The Brutal History of the Great British Cuppa; Drug-Smuggling, Slavery, Even War - They've All Played Their Part in the Struggle to Satisfy Our 400-Year Craving for Tea. A New Radio 4 Show Gives a Potted History

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Byline: Charlotte Kemp

There's at least one in most British households, even if it's rarely used. The humble teapot has a fascinating story to tell about our country's complex past. Did you know that the early tea trade was bankrolled by drug trafficking and sparked wars? Or that afternoon tea and high tea began as two distinct traditions that polarised the class divide in Britain? This week, the fascinating Radio 4 series, A History Of The World In 100 Objects, tells the story behind an earthenware tea set - produced in the 1840s at Wedgwood's Etruria factory in Stoke-on-Trent - and, in so doing, lifts the lid on a tale of high politics, greed, social engineering and an empire built on tea leaves. Tea first arrived here in the early 1600s, and it was so expensive it was served in tiny cups. Then, along came a tea-loving royal, Charles II's queen-consort Catherine of Braganza, who made it the fashionable drink of the wealthy classes. It remained a luxury until the end of the 18th century - hardly surprising given that a pound of tea would have cost a British labourer the equivalent of nine months' wages.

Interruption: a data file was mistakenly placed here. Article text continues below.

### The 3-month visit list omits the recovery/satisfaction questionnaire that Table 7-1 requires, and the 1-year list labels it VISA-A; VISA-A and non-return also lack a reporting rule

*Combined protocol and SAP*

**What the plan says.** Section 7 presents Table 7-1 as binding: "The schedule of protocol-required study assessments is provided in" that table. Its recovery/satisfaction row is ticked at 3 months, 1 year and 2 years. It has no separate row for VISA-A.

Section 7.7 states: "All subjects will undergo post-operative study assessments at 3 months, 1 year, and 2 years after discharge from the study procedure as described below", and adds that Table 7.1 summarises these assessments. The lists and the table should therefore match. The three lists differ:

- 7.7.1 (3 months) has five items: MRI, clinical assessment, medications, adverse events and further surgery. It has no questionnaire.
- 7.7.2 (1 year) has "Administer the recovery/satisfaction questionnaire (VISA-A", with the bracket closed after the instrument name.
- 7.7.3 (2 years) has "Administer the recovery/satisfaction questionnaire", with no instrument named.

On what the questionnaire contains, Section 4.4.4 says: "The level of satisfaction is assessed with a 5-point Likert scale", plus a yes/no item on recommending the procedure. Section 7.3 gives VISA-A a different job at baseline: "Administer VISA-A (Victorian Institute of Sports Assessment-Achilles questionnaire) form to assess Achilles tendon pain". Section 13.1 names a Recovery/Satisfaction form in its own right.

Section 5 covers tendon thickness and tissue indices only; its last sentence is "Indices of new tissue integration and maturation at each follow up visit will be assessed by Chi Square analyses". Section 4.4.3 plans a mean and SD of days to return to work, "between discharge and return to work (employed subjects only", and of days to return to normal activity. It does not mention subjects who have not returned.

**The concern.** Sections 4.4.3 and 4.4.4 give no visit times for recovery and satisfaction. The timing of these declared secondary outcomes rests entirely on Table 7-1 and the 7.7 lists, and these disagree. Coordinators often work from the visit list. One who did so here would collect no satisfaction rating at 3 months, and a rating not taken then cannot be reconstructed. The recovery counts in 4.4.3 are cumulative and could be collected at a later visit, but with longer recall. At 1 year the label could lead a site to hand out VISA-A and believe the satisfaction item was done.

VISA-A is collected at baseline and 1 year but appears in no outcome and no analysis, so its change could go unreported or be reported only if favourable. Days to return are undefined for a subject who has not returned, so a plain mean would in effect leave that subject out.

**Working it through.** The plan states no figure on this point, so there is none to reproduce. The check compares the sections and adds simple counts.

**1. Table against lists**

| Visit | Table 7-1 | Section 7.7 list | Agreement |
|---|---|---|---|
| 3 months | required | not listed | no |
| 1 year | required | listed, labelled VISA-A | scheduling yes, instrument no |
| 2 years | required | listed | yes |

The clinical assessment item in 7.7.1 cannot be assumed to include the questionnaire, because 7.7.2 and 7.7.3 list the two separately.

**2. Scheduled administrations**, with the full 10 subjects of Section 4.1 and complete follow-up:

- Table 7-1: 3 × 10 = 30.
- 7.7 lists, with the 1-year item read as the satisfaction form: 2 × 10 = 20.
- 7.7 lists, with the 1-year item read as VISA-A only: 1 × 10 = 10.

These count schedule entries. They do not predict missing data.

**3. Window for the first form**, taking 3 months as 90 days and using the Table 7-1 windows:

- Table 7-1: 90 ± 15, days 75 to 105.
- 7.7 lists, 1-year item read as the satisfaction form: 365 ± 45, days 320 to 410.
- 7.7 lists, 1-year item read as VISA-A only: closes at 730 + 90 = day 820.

The ritual of afternoon tea was a Victorian invention and is credited to the Duchess of Bedford.

Finding she was in need of an afternoon pick-me-up between luncheon and dinner, the Duchess took to enjoying a cake or crustless sandwich with her afternoon cup of Darjeeling. Soon, it was de rigueur for society hostesses to serve tea at 4pm, and before long every fashionable household boasted a china tea set as cheaper versions spread through society.

While the upper echelons enjoyed their tea in genteel surroundings, the drink started to be promoted among the urban population as an alternative to alcohol. By the 19th century, beer, port and gin had become central to the diet of men, women and even children, since alcohol - with its mild antiseptic properties - was much safer to drink than unpurified city water, and alcohol consumption had become a real social problem. So religious leaders and temperance movements joined together to proclaim the merits of tea as an alternative, promoting it as 'cheap, refreshing and tasting good'.

At the same time, tea became a symbol of the re-branded British character - polite and respectable, with none of the old rowdy conviviality.

And along with this came a distinctly working-class, tea-drinking ritual - the high tea - served at the dinner or 'high' table. This was a hearty meal dished up at 6pm after a hard day's work. There on the table would be a feast of bread and butter, cheese, meat, fish or eggs and cake. All washed down with a mug of tea. …